Boundaries. A lot of us get caught up when we hear the word. We think of cruelty, of kicking someone out. But when you apply love and tenderness, boundaries can create an environment of social harmony because they let us know we’re all playing by the same rules.

    I once worked in a community center that modeled radical hospitality–our commitment to creating an inclusive space for everyone who came through our doors. We were in lower Manhattan, near the site of the World Trade Center and just two blocks from Zuccotti Park, the encampment of the Occupy Wall Street movement. Our guests included Occupiers, folks who worked on Wall Street, tourists, people who were experiencing homelessness, high-school students and multi-faith leaders who would all converge in this 2000 square foot space at lunchtime. For this collective to co-exist, we had to come to agreements that allowed us to treat the space–and one another—with respect. When people weren’t able to do so, my boss would say: “I’m not kicking you out of my heart, but I’m kicking you out of the space today!”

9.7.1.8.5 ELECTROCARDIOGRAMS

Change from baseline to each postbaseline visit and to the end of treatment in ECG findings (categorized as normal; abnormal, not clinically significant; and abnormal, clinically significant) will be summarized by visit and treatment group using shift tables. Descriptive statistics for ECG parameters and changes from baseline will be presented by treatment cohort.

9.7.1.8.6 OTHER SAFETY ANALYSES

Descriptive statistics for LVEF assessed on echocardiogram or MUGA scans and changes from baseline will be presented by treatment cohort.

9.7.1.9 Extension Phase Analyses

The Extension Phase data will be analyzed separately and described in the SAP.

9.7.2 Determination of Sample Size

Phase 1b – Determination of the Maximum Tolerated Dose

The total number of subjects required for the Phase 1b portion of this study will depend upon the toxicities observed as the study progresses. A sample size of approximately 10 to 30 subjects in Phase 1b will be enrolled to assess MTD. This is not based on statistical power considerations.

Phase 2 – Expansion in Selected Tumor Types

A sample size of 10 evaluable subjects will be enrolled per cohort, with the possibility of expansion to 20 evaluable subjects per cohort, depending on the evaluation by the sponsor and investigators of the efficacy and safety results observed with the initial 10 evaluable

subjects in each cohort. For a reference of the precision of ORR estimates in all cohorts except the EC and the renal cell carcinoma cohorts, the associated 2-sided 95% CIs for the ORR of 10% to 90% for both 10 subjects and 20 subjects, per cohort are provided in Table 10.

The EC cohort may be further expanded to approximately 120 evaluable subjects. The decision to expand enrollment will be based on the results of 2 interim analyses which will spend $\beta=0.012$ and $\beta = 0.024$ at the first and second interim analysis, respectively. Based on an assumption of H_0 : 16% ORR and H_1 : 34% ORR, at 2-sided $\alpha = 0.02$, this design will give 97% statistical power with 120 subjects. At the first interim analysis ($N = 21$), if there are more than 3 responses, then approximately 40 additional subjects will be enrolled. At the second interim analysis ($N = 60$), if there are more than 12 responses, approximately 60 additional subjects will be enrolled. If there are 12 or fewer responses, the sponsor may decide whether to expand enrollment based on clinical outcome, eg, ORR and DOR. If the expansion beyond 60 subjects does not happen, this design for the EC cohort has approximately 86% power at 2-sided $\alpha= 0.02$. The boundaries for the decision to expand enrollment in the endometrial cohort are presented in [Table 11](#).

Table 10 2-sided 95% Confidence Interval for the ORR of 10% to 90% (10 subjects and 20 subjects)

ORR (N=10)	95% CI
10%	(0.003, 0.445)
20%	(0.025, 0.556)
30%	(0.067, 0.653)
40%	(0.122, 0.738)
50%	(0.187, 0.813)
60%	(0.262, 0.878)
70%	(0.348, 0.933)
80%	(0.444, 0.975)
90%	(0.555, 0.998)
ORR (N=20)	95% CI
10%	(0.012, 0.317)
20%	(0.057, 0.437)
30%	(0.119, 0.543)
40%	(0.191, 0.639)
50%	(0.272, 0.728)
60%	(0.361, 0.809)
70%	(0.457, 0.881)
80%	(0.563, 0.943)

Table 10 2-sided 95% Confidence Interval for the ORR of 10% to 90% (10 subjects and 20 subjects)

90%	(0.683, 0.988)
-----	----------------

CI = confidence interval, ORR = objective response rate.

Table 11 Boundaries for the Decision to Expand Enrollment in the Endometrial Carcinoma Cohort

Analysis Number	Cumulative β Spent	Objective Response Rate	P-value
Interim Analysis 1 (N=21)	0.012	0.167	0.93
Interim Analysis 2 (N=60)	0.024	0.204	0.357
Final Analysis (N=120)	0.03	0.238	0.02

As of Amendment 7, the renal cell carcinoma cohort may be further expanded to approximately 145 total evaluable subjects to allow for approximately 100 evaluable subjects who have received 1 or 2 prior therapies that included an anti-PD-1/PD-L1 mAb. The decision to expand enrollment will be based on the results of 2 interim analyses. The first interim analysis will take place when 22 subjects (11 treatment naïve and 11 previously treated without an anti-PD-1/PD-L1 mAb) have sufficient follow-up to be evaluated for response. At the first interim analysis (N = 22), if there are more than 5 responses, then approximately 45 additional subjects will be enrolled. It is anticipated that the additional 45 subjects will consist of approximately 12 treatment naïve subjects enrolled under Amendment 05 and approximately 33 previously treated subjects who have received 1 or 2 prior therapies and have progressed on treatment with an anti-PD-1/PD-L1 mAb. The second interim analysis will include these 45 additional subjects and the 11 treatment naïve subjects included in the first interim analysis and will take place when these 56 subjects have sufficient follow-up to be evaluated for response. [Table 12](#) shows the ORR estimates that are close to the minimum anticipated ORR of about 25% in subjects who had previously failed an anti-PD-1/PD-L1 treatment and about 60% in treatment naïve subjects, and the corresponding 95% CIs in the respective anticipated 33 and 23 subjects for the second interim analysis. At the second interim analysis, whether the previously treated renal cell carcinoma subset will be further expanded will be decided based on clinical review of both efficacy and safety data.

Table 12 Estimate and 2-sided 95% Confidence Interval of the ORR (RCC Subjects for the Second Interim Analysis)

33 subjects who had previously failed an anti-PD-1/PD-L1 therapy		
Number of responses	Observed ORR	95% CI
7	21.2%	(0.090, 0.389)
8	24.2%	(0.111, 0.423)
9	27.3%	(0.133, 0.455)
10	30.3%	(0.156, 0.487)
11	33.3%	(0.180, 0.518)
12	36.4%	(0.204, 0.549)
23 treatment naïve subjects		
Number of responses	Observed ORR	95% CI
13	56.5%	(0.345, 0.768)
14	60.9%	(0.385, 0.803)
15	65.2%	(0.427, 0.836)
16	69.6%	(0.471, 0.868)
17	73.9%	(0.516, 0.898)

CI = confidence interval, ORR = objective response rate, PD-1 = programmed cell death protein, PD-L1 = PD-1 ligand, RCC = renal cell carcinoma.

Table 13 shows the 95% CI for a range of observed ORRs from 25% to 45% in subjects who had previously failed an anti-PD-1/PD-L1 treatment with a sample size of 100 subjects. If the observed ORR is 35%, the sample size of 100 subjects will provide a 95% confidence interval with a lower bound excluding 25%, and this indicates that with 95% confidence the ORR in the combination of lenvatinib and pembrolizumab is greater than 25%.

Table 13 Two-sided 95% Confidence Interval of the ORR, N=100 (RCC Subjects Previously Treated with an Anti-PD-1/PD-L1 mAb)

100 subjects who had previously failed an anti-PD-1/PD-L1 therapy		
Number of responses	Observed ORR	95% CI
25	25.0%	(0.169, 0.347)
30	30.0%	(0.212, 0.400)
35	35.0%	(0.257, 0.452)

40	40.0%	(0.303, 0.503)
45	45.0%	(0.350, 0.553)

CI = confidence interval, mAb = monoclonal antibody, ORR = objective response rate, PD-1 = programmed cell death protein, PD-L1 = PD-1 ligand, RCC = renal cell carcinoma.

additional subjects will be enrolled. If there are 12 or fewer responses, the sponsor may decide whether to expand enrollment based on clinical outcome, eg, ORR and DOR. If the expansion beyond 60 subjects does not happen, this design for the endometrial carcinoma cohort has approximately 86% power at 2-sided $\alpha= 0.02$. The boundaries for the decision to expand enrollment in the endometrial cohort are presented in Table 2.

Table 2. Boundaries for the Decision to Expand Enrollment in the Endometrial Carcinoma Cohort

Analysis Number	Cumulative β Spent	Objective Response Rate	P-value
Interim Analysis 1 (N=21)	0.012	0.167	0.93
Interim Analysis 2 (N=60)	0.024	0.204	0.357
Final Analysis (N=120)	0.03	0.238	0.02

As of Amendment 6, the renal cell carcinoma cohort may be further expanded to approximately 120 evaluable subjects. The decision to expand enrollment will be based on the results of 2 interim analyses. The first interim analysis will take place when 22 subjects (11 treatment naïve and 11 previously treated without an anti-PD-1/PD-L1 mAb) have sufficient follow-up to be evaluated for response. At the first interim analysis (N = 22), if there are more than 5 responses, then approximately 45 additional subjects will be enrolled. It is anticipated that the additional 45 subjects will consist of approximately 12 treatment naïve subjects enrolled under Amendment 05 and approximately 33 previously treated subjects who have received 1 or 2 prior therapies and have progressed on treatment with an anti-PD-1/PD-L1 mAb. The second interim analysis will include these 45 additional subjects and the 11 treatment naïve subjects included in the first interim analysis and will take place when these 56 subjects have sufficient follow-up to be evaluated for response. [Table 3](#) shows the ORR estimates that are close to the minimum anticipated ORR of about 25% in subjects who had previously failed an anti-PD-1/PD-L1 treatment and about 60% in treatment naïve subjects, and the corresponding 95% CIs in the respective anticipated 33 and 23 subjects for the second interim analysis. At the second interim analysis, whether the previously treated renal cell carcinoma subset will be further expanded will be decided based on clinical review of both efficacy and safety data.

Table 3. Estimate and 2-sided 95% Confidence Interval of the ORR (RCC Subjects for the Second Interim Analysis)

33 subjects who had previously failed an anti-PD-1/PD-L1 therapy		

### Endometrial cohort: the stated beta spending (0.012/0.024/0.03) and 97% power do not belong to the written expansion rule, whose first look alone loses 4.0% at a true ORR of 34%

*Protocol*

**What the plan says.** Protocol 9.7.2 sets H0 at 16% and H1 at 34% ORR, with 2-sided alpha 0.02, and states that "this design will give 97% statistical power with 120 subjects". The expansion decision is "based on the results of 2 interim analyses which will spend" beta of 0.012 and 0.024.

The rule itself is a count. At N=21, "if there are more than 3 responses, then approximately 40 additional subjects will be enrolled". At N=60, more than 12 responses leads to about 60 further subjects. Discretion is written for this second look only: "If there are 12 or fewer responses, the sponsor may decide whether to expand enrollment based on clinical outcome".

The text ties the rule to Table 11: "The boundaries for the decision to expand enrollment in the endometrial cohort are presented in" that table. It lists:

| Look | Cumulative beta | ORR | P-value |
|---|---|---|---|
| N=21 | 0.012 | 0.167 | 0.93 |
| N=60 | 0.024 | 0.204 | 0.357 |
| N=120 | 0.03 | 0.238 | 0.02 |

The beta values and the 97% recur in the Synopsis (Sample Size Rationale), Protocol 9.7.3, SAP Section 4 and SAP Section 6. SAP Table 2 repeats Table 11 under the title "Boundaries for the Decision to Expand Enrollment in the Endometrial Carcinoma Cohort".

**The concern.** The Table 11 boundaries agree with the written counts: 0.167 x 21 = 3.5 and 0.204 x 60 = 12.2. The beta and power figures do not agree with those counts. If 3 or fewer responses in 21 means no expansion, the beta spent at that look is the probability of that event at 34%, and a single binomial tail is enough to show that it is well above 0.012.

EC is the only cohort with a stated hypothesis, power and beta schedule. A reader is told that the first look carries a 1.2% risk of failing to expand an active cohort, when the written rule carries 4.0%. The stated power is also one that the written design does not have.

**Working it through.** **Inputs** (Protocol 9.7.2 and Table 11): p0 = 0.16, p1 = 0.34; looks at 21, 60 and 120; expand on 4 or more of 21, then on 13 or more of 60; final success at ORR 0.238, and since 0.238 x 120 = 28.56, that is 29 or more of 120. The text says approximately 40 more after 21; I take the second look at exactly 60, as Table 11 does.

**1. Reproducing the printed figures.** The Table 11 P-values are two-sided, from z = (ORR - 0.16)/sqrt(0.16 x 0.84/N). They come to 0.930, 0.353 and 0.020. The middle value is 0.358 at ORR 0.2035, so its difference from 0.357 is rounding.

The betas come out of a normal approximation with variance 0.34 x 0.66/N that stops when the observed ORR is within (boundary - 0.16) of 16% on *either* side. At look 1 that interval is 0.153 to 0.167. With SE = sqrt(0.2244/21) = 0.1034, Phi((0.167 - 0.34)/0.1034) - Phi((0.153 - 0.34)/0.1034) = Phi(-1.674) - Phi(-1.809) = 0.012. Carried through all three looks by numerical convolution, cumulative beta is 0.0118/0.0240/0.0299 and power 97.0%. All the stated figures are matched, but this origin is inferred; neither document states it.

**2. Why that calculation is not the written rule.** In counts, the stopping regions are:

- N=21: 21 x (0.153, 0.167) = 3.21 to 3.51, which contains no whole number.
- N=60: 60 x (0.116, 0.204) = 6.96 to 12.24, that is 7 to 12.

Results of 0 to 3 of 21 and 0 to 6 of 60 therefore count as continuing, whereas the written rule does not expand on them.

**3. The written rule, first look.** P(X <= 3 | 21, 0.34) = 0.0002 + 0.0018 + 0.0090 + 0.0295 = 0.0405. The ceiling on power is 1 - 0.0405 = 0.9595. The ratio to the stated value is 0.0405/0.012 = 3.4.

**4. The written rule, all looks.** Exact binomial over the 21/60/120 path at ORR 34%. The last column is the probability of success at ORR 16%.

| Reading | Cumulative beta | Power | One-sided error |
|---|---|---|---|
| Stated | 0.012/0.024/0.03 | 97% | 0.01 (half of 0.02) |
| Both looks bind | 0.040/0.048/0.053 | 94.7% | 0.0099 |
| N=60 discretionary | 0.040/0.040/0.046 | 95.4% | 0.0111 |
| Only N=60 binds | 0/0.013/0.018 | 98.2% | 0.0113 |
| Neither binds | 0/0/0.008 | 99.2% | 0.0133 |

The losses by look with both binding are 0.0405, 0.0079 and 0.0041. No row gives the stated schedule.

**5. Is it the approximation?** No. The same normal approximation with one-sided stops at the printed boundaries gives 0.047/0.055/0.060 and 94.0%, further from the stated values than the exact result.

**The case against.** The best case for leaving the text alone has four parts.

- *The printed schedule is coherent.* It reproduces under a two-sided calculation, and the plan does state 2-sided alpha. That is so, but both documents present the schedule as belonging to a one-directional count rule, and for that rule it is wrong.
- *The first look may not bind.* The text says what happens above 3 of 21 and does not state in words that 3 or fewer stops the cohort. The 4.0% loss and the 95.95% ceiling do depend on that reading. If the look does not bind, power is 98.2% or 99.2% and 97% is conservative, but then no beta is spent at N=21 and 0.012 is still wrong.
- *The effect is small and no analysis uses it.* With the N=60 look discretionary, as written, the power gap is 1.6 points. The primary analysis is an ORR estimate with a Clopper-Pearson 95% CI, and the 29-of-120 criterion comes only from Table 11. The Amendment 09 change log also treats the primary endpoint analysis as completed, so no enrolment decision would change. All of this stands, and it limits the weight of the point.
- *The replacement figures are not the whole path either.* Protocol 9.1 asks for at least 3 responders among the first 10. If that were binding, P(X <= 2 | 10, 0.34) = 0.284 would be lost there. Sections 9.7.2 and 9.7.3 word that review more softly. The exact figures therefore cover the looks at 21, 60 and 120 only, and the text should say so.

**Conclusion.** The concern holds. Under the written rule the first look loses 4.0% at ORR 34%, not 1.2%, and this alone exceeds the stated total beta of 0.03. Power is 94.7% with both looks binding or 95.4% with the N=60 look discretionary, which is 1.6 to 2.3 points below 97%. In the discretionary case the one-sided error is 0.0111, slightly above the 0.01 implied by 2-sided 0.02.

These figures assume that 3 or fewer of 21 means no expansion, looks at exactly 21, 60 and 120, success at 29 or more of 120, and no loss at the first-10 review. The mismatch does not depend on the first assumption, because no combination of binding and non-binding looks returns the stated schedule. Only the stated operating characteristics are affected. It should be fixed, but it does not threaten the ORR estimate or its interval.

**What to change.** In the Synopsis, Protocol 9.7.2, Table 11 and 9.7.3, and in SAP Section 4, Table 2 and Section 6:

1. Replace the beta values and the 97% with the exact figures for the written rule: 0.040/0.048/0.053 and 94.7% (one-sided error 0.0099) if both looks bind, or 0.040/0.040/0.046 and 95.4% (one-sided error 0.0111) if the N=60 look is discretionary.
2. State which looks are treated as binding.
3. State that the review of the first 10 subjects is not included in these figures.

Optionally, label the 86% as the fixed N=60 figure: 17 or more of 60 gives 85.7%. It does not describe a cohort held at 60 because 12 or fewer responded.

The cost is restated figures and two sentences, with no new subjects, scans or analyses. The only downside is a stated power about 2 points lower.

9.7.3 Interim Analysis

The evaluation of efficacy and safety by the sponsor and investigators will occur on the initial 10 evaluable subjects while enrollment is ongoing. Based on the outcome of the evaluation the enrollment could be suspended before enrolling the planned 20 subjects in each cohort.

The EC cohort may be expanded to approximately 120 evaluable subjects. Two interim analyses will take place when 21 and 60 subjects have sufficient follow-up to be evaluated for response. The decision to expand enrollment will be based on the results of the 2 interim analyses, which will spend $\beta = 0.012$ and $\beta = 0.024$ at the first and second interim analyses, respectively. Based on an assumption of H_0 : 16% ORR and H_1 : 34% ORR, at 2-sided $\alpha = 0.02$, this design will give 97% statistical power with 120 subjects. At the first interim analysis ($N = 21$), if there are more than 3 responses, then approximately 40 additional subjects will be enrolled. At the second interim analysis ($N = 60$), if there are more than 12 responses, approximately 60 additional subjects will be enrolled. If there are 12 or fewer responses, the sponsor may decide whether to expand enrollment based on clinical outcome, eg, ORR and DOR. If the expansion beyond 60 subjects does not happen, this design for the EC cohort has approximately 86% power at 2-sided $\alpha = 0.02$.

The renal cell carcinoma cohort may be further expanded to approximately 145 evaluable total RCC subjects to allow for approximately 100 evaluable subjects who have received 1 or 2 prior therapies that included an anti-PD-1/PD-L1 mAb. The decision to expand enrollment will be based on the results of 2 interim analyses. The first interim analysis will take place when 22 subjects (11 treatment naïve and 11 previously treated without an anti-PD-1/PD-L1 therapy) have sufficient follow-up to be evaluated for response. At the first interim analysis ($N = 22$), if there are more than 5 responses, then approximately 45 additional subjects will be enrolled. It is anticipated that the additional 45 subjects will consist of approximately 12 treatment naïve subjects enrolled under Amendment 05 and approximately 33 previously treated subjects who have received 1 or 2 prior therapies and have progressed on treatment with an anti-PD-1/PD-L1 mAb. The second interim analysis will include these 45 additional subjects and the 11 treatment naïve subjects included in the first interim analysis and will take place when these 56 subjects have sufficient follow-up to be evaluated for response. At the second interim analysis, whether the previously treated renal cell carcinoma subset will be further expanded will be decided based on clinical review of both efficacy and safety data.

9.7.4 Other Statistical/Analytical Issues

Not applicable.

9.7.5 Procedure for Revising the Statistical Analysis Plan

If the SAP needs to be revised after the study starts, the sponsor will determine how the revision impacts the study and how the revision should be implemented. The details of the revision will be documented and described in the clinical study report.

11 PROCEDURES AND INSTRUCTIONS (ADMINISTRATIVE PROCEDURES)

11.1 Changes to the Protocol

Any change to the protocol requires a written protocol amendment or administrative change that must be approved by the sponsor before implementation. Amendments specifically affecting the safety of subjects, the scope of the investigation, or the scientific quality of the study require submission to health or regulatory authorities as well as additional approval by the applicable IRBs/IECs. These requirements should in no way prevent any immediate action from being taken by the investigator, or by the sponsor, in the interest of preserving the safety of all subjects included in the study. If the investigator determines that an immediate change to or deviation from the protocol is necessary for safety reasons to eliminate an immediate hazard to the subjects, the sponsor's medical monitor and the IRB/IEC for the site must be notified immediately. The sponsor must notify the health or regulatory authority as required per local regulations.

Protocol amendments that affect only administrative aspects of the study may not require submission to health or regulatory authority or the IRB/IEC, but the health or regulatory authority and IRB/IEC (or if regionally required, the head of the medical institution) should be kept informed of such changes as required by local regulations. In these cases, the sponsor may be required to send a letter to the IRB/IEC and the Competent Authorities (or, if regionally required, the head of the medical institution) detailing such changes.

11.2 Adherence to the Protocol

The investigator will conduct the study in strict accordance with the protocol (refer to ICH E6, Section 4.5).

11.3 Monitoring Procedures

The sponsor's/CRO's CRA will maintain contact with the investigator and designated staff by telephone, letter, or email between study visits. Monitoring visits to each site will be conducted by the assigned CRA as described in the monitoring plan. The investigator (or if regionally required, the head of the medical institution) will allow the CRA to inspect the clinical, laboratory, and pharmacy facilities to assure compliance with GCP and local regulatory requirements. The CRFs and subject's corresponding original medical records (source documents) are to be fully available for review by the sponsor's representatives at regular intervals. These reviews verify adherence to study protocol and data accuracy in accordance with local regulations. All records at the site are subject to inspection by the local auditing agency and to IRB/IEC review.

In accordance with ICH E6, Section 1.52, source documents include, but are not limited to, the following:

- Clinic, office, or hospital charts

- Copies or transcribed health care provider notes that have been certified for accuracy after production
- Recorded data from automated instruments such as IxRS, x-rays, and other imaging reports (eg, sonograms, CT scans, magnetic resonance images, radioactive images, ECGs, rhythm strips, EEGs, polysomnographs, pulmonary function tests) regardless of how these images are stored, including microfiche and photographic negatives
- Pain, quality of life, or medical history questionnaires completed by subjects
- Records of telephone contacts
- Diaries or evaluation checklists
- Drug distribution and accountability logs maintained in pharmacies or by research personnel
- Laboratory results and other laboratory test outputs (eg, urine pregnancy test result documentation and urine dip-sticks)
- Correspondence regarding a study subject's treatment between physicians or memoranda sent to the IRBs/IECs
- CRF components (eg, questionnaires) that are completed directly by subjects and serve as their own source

Holding what is yours

    The classic phrases of the Equanimity Meditation practice say that “all Beings are the owners of their karma; their happiness and unhappiness depends upon their actions, not on my wishes for them.”  This suggests, “I care about you, but I’m not in control of the unfolding of events. I can’t make it all better for you.” It means that I can walk you to the front door of an AA meeting, for example, but I can’t go in and find recovery for you.

    So many of us who work as health-care providers, educators, social workers, and in other healing and caretaking roles are conditioned and even trained to hold the hearts and suffering of others, when they’re simply not ours to hold.  Equanimity helps us to know what belongs to you and what belongs to me. (And also what belongs to our ancestors, as we often carry their burdens on top of our own.) I can walk alongside you, but I don’t have to carry all of the baggage.

    A commitment to the health of our community

    As our global community navigates this time of transition—this is a place of, “done with that, but not quite ready for this”—we might be exploring how to emerge with grace as we heal from the impact of a period of collective trauma.

    Finding a sense of equipose between our own mental health and our commitment to the health of our extended communities can feel like a balancing act. Equanimity allows us the space to find a sacred pause and to respond instead of react. It’s as if we’re able to slow down the world around us and to see the space in between—a space where we can bring in patience, generosity, and compassion for ourselves and for others.